Nitish Kumar has now done exactly that in his belief that this move has saved his party from a split and defeated the machinations of the BJP.

But little does Nitish Kumar realise the damage he has caused to his own credibility and to the people of the state by joining hands with the RJD which, in popular perception, is synonymous with corruption and jungle raj (lawlessness).

The RJD’s long years in power--Lalu Yadav was chief minister from March 1990 to July 1997, and was followed by Rabri Devi who reigned from July 1997 to March 2005--were marked by blatant corruption, loot of the state exchequer, kidnappings for ransom, lawlessness, a steep spurt in crimes and the state slipping in to the grip of crime lords patronised by the RJD.

The 15 years of RJD rule are often referred to as Bihar’s ‘dark years’ during which governance went for a toss and the state slipped at the bottom of the development ladder.

Nitish Kumar became the chief minister of Bihar in 2005 (as part of the NDA) solely by promising good and clean governance, restoration of the rule of law, crackdown on crime lords and mafias and an end to caste violence. He started delivering on his promises and earned the sobriquet of sushasan babu (good governance leader).

But his breaking away from the NDA and joining hands with the RJD in 2014 was seen as a betrayal of the people’s huge mandate for the JD(U)-BJP combine in the 2010 elections (the JD-U won 115 seats and the BJP won 91 seats while the RJD was relegated to a poor third with only 22 seats).

In the 2015 Assembly polls, the RJD won 80 seats, the JD(U) won 71 and the Congress bagged 27. The BJP won 53 seats. The success of the RJD was largely because of the new respectability it received by association with Nitish Kumar.

But Kumar soon realised that the RJD hadn’t changed colours when RJD ministers, including Tejaswi Yadav (the deputy CM) got embroiled in various cases of corruption. Simultaneously, the crime graph rose sharply once again and as the law and order situation deteriorated, the state came under the grip of crime lords (patronised by the RJD) once again.

An alarmed Nitish Kumar reached out to the BJP, which agreed to join hands with him. Nitish Kumar then dumped the RJD in 2017 and continued in the chief minister’s post with the support of the BJP.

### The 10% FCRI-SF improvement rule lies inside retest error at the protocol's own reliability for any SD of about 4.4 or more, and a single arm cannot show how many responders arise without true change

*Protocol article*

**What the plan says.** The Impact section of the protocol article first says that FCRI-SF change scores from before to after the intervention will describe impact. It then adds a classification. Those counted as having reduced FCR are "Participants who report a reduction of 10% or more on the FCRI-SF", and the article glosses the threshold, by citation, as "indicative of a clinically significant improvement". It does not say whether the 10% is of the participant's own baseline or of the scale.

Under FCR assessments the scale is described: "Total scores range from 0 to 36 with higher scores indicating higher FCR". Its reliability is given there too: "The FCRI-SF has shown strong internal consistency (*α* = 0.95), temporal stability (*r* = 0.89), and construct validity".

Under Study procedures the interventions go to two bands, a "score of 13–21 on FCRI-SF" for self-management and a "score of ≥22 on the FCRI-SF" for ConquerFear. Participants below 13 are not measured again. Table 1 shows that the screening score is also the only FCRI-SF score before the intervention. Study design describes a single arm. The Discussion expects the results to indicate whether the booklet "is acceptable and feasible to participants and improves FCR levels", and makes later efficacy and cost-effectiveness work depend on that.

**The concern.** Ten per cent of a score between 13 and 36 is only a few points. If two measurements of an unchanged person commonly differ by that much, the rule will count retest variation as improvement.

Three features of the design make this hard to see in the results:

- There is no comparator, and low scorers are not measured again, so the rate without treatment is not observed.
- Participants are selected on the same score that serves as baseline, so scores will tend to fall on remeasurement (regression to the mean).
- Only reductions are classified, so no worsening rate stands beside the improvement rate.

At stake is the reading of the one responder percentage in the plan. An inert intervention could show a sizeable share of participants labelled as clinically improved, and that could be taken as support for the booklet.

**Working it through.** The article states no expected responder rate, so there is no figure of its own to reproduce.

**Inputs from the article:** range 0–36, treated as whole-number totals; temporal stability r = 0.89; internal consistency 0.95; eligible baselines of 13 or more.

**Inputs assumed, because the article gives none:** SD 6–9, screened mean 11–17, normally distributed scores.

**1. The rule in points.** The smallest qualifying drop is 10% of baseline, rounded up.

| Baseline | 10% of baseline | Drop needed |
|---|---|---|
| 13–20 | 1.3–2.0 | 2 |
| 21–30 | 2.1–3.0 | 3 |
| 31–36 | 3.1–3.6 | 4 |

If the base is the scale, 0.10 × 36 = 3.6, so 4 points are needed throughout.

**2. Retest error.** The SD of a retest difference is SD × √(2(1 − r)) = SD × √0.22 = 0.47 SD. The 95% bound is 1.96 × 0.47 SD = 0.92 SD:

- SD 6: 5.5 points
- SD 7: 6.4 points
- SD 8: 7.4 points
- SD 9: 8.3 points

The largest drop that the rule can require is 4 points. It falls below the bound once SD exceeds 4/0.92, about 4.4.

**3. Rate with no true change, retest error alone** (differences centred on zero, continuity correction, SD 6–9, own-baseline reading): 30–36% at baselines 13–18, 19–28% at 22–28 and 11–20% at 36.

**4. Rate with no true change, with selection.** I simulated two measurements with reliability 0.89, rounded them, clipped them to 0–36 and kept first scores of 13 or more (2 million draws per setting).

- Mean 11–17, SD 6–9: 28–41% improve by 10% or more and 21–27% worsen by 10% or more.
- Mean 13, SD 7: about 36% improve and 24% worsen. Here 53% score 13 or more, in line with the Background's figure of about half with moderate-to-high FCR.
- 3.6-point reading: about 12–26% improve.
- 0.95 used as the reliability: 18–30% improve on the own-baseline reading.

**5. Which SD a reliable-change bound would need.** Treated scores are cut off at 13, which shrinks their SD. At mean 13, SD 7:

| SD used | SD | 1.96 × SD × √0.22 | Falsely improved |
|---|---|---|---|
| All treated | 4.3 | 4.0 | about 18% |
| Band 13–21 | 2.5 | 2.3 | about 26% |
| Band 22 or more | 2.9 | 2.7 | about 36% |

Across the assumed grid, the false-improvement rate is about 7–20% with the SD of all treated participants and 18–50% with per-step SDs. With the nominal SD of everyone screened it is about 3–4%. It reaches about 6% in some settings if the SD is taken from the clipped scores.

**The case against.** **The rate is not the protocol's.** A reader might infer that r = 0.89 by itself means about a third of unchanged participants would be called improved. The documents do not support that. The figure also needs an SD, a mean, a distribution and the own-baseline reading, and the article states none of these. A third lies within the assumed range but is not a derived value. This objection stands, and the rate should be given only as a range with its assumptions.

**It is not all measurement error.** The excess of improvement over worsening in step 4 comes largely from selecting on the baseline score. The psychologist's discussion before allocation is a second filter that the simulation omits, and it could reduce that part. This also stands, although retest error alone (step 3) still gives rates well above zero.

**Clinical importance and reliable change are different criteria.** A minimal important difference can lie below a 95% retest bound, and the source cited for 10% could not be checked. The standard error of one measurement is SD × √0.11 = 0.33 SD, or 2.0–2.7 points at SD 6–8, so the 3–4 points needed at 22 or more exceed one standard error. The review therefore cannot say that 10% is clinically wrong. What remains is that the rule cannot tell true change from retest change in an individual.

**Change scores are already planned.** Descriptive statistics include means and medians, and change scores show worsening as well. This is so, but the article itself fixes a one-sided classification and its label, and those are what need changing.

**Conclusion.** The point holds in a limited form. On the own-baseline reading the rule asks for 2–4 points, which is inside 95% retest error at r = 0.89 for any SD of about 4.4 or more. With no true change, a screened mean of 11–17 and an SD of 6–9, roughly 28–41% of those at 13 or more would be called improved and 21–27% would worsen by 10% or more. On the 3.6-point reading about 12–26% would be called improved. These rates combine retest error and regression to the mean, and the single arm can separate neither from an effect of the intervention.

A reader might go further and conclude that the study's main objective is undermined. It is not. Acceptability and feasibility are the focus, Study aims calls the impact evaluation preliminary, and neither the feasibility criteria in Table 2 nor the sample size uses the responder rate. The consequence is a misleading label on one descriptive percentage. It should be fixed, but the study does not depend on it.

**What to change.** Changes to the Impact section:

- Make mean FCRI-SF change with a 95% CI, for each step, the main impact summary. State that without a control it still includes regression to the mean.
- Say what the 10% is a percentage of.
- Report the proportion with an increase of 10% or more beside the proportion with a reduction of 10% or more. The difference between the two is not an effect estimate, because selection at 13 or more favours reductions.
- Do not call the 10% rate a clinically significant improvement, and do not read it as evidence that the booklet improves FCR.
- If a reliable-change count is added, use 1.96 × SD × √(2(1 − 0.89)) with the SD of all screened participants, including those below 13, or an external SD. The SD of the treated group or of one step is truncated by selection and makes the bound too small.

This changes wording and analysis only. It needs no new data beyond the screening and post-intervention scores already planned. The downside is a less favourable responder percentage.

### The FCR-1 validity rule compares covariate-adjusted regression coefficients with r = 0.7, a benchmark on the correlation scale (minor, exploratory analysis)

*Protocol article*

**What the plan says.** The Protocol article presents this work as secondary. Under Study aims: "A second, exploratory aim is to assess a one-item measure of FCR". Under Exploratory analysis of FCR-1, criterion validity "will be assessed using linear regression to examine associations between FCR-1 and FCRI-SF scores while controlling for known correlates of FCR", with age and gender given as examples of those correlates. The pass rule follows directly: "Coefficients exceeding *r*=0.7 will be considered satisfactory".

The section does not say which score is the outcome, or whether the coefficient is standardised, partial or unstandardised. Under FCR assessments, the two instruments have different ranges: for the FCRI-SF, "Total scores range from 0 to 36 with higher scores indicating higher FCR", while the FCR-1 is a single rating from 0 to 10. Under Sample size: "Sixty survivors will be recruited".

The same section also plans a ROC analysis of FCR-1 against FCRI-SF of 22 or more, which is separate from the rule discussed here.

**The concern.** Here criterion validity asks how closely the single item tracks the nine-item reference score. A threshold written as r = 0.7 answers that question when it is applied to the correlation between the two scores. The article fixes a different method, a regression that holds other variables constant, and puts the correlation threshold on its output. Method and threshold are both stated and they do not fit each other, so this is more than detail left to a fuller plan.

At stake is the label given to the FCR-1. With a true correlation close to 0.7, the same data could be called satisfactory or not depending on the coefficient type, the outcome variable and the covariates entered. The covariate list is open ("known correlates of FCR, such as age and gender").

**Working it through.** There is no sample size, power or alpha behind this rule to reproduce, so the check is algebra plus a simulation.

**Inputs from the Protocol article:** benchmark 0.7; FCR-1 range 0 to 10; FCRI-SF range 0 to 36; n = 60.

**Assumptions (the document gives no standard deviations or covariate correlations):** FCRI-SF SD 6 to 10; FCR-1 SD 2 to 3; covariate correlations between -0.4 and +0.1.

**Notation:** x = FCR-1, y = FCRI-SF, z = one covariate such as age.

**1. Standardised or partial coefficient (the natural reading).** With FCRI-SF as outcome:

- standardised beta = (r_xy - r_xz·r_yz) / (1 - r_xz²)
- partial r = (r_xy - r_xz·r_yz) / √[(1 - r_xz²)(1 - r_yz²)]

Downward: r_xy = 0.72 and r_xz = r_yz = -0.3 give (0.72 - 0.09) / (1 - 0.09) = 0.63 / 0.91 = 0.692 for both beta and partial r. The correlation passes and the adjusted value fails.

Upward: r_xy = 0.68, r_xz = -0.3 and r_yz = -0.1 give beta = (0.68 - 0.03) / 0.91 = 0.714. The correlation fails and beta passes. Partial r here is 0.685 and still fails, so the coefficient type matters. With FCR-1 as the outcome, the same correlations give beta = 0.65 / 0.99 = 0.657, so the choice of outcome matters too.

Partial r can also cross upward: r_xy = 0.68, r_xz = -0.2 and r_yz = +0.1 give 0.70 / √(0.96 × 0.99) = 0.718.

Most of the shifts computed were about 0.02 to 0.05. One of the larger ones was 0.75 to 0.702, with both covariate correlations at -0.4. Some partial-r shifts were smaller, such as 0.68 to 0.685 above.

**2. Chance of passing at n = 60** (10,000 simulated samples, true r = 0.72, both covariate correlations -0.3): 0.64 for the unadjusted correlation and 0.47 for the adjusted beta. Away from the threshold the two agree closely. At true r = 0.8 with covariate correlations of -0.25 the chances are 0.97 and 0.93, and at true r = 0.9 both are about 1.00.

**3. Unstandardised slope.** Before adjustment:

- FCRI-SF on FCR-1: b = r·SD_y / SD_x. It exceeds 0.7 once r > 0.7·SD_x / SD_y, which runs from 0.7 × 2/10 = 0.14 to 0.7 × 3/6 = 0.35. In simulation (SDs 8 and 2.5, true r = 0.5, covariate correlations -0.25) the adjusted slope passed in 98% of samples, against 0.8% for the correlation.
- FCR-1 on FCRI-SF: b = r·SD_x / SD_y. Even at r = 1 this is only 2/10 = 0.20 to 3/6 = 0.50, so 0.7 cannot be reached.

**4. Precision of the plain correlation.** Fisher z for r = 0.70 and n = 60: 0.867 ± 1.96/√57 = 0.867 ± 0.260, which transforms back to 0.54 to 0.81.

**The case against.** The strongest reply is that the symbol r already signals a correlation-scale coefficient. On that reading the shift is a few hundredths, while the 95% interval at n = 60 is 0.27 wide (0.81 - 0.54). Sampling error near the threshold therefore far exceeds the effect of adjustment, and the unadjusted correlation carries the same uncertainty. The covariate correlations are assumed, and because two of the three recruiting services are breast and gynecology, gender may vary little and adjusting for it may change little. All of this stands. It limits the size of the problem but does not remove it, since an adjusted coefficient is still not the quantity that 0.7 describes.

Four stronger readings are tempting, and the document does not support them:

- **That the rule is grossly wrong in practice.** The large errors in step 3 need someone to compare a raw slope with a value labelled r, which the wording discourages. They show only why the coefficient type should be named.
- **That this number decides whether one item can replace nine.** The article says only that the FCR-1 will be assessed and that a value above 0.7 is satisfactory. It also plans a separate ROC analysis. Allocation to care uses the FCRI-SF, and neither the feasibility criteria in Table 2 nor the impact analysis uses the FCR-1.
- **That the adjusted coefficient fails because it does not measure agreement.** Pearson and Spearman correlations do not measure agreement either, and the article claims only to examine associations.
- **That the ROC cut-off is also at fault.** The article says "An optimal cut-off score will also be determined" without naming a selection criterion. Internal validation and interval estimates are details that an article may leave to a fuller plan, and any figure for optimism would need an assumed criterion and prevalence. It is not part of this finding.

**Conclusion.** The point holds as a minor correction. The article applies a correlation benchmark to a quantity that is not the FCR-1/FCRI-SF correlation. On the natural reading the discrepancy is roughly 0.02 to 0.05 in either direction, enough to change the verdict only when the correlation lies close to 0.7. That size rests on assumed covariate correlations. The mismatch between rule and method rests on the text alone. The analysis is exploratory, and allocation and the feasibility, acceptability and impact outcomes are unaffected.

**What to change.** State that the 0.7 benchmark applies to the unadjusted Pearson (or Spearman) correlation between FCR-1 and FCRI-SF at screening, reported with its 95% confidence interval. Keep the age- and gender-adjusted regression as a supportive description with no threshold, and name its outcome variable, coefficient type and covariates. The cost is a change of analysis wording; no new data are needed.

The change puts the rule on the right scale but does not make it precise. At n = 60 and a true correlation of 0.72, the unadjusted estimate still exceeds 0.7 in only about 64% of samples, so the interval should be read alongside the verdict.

History has now repeated itself again in Bihar and Nitish Kumar has, once again, dumped the BJP and joined hands with the RJD. But Nitish Kumar may have just signed his own political-death warrant by doing so, and condemned Bihar to another round of corruption, loot, crimes and worse.

Political sources say that the RJD has set out some tough conditions for taking the JD(U) back into the mahagathbandhan. The RJD wants the crucial home portfolio that Nitish Kumar had always kept to himself, and control of key departments like public works, irrigation etc which have a huge outlay of funds.

Nitish Kumar, with just 44 MLAs, is in no position to resist pressure from the RJD and will have to bend to Tejaswi Yadav’s will and whims. He will have to allow a free rein to the RJD.

It may be only a matter of time before Bihar gets typified by cases of corruption and misgovernance, and a huge spurt in crime.

Having betrayed the BJP twice, the doors of the NDA have closed permanently on Nitish Kumar and he will not be forgiven by the saffron party again. Nitish Kumar also knows that, and will have to bear with the RJD from now on.

And ultimately, in the 2025 elections--that is, if the mahagathbandhan government lasts till then--RJD will squeeze the JD(U) out of its existing political space and reduce Nitish Kumar’s party to a fringe party in Bihar. By 2025--after having presided over three years of chaos, corruption and crime--Kumar’s existing sheen would have worn off completely and he will lose whatever standing he still enjoys in the state.

Kumar may have thought that by aligning with the RJD once again, he has done a smart thing and delivered a blow to the BJP. But in reality, he has delivered a blow to himself and to the people of the state. It’s dark days for Bihar again.

Jaideep Mazumdar is an associate editor at Swarajya.